• I did run FIO, CrystalDiskMark, IOMeter and some simple “dd” style tests on their 6.0 beta. Random I/O was very respectable and on par with NetApp. It’s especially good on 10Gbit Ethernet. Single stream sequential performance has some room for improvement, but doesn’t trail the competition. I’d love to see 500MB/s on a 5 node cluster, but that’s tough to achieve without major tuning. It’s more like 350MB/s. That still keeps up with the pack. Now I believe that they are at an RC level with 6.0. The iSCSI stats were even better and the SMB/CIFS code is much better and gets you out from underneath the Samba permissions hassles you’ll have with 5.x. I’d highly recommend deploying 6.x if you are in an Windows heavy environment. If you are mainly NFS and iSCSI then you should be fine with 5.x. I work in a very NetApp heavy shop and I’ve been a NetApp customer for about 12 years. I know their products very well. I can tell you that Isilon will free you from the infernal aggregate space irritation and gives me nearly 30% better raw to usable ratios because of the lack of aggregate/volume/snap reserves you will no longer need to allocate. You still want to have at least 10% free on your cluster, but any modern filesystem needs some free space. OneFS is no different than WAFL in this respect. The storage primitives underneath are MUCH different and heavily advantage Isilon. NetApp has been mostly good to me over the years. I don’t want to badmouth them. However, they are suffering from a lot of legacy design issues, nowadays. They have really failed to bring the Spinnaker / GX technology to bear on the pain that customers feel over subdividing the snot out of their precious filer space. True that OnTap 8.1 will make that a lot better by giving you much bigger aggregates and (if you can start over on a new cluster) giving you a global namespace. However, without the “CoralFS” technology from the GX line allowing you to stripe your aggregates and scale horizontally, they are going to still be playing catch up to Isilon and others who started with the true scale-out cluster technology.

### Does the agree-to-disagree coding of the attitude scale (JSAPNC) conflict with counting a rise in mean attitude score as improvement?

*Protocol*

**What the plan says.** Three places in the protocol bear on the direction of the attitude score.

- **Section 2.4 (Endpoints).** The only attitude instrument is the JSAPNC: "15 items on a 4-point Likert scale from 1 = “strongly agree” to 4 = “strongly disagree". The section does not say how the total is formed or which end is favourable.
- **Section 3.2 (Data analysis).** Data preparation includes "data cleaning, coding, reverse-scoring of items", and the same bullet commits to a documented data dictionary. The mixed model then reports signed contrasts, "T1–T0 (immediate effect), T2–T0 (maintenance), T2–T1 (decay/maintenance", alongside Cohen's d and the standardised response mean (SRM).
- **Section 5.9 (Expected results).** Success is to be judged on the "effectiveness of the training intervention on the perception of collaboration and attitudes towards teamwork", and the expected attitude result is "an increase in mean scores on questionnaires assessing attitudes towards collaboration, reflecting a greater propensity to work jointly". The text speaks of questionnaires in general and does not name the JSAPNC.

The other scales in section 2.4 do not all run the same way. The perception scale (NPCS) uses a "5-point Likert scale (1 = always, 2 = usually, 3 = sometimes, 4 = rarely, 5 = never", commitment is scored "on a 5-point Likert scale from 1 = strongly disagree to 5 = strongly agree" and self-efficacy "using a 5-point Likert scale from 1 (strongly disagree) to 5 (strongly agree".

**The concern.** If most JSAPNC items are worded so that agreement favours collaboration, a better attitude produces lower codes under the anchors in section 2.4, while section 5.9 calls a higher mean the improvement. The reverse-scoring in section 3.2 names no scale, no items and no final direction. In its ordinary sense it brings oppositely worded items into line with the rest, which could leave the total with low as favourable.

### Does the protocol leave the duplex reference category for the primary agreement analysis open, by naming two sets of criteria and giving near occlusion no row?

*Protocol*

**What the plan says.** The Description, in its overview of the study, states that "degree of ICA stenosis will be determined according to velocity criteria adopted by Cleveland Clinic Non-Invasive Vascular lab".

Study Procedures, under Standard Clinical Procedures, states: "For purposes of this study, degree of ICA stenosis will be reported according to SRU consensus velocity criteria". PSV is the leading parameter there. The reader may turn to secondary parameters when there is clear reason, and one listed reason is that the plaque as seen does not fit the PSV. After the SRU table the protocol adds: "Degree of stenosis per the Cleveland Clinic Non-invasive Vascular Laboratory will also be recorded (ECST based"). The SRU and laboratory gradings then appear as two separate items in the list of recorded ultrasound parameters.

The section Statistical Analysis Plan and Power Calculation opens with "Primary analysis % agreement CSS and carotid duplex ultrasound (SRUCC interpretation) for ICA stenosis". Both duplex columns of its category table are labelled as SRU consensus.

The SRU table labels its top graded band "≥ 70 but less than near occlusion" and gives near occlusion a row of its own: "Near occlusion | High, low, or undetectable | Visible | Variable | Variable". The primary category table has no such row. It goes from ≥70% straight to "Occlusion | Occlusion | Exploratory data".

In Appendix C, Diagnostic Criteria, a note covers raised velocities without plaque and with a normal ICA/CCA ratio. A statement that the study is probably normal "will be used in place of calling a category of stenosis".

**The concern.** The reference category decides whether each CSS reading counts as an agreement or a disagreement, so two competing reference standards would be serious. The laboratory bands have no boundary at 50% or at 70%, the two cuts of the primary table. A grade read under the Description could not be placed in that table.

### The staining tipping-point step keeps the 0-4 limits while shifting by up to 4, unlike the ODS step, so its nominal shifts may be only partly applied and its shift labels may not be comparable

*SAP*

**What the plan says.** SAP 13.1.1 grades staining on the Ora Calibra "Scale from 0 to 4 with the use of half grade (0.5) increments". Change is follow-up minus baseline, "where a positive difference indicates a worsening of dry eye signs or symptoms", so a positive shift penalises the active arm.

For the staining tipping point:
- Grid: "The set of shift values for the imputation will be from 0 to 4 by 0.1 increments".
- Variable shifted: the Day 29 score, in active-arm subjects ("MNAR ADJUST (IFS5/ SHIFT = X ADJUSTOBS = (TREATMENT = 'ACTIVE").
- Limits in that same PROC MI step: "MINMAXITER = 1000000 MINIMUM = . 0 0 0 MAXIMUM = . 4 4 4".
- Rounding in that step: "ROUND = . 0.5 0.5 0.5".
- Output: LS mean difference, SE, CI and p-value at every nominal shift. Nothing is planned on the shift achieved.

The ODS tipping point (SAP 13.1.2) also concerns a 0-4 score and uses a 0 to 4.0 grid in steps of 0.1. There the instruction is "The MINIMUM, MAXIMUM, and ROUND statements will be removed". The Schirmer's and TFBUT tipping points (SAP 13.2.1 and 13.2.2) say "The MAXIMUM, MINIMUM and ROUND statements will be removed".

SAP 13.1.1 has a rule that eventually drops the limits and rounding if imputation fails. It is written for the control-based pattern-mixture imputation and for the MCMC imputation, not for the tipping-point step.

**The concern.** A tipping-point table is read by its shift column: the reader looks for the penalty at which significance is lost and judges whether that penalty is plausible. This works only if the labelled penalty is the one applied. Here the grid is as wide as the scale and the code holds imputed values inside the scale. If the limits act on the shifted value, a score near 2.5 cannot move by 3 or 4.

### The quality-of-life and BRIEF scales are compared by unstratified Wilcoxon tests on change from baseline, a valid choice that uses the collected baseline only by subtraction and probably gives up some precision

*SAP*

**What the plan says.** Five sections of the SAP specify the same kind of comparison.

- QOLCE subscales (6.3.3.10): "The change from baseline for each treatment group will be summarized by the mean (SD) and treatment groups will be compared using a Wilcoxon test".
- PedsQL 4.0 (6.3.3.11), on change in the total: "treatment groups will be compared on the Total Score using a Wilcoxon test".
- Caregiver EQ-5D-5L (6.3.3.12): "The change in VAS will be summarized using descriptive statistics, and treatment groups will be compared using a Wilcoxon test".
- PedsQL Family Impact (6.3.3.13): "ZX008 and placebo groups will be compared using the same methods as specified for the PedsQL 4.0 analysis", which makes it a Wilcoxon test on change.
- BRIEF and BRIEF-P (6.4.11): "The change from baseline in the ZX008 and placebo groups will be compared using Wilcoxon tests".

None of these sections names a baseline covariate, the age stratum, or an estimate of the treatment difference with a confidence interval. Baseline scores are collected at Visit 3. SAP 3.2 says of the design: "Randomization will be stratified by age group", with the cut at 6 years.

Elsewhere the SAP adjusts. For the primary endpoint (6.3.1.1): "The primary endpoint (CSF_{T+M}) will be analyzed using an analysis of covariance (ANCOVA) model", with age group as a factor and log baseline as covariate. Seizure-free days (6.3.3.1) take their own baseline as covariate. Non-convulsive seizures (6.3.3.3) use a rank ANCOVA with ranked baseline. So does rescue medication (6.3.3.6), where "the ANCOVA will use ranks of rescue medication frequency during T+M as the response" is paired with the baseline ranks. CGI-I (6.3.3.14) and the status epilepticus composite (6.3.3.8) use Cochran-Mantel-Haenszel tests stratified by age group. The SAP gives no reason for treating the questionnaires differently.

2. That’s a lot of great info – thank you.